[Alyson Kuhn] This print from Present & Correct was letterpress printed at Rohner Letterpress in Chicago. Here’s the funny thing. When Neal Whittington, proprietor of Present & Correct, recently told us he was in the middle of moving shop, I politely asked “Where?” and he said “North London.” Well, I confused that with New London, which is in Wisconsin, not very far from Chicago. Then I noticed Neal’s spelling (“favourite” and “organise”), and I realized he and his shop are in Olde London.
Letterpress Smile Print is 8.25 x 11.25 in. Shown here in Warm Grey/Apple; shown at top in Stone Grey/Orange.
What was your inspiration for the Smile piece?
I always point out faces that I see in things. I see faces on things and then I cannot see that object in the same way again. It just makes me smile, especially when it’s in something you don’t expect. So I thought I should do something with it. It’s a bit like a song that is in your head that you can’t get rid of. I just make things that I fancy doing in the hope that other people will like them too!
What was your thinking behind having the poster letterpress printed rather than offset?
I felt like these drawings had nice detail that would work well when letterpressed. It wasn’t something I had done a lot of, so I wanted to try something new. Lindy [Sinclair] at Rohner is super-helpful and patient and also knows what I like. She always suggests a stock, and I totally trust her choices because she knows much better than I do what will work well.
You describe your wares as “office sundries for the modern workspace.” How many of them are designed by you, and where do the find the rest?
In addition to vintage correspondence accessories and the occasional one-off item, we have a lot of new stock—from Japan and Spain and France and Korea, etc. Our own range has also grown. Currently, around 45 products are my own work.
Where are your customers located?
Until quite recently, we were only online. We send our orders all over the world: around 60% within the UK, and then the rest goes everywhere!
Training Typewriter: “Surely THE coolest typewriter ever known to man. This model from the ’60s was designed to train secretaries touch typing. The keys are colour blocked for them to learn the areas of the pad. Each coloured unit is removable to show the key beneath. We like it with them on! In perfect condition, with new ribbon.”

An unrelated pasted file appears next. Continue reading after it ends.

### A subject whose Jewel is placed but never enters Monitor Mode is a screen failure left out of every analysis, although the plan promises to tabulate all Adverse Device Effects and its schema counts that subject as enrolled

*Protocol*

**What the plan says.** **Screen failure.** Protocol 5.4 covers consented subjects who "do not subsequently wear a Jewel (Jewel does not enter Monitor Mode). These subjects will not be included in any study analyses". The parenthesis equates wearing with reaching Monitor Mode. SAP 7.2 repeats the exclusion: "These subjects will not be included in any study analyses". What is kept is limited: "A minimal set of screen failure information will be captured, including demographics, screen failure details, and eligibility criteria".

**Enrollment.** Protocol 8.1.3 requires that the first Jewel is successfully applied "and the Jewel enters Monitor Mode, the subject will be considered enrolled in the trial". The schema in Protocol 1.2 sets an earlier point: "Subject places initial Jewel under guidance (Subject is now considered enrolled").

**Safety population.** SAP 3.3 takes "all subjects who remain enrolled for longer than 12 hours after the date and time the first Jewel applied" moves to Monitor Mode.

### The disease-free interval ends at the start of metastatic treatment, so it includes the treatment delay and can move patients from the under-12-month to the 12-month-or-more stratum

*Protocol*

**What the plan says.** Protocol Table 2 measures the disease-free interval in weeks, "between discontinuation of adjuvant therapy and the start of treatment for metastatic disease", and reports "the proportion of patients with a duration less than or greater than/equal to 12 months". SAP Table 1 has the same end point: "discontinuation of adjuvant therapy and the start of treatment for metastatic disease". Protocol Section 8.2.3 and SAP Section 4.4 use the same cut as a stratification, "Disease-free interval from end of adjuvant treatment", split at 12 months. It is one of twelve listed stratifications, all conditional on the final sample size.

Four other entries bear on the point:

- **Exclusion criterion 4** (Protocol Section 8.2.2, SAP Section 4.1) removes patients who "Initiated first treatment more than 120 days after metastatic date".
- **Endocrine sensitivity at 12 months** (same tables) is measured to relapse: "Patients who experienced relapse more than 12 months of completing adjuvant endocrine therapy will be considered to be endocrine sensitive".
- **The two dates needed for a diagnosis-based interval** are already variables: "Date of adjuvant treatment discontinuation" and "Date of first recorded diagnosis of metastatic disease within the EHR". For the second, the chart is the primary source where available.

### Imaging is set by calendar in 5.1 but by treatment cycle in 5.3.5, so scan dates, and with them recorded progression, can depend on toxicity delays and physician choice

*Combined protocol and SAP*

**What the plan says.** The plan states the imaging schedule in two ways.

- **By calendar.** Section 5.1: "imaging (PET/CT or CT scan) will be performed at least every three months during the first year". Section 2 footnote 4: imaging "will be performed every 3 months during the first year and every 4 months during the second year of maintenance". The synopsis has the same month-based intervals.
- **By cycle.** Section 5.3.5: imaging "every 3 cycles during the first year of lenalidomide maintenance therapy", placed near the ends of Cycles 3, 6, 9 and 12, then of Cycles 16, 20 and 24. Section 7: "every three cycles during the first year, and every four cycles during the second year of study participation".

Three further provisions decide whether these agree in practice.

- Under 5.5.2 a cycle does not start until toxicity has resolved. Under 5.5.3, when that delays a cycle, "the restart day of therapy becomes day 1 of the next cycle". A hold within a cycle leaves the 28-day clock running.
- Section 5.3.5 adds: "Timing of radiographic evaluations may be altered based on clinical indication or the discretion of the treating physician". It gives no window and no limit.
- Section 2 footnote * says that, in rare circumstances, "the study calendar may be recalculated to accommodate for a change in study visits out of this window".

When did you start Present & Correct?
I’ve been doing this for four years now. I studied graphic design and worked in a really nice branding company called Winkreative for five years. So, at the beginning, Present & Correct was a “side delight.” It was something I really wanted to do, and to work hard on, in the hope that it would grow. I worked freelance for my former employer—as a graphic designer—and did Present & Correct at the same time. Now I get to spend all of my time working on it. It just happened gradually, over a long time, so I’ve learned a lot on the way. I’m so happy it has gotten to this point.
Leather Homework Pencil Case in Whiskey. Also available in Yellow and Dark Brown.
What are a couple of your current favorite products that you’ve designed?
I’m very proud of the leather pencil case. I cut and emboss these in small numbers in a workshop in North London. It’s really enjoyable! I have tea and biscuits with the sewing machine ladies, and it’s a fun, different process from the other things I do.
And something out of paper?
I did some paper bags this year which I was really excited about. I have a thing for envelope security patterns and wanted to take them outside of the envelope and use them as a graphic decoration on bags.
SPECS & CREDITS
Strathmore Category: Smile Print
Design Firm: Present & Correct
Designer: Neal Whittington
Client: Present & Correct
Printer: Rohner Letterpress
Paper: Strathmore Writing, Wove, 110 cover bristol (300 gsm), Ultimate White
Present & Correct will open in mid-December at 23 Arlington Way, London EC1R 1UY. The neighborhood is called Clerkenwell, which seems perfect.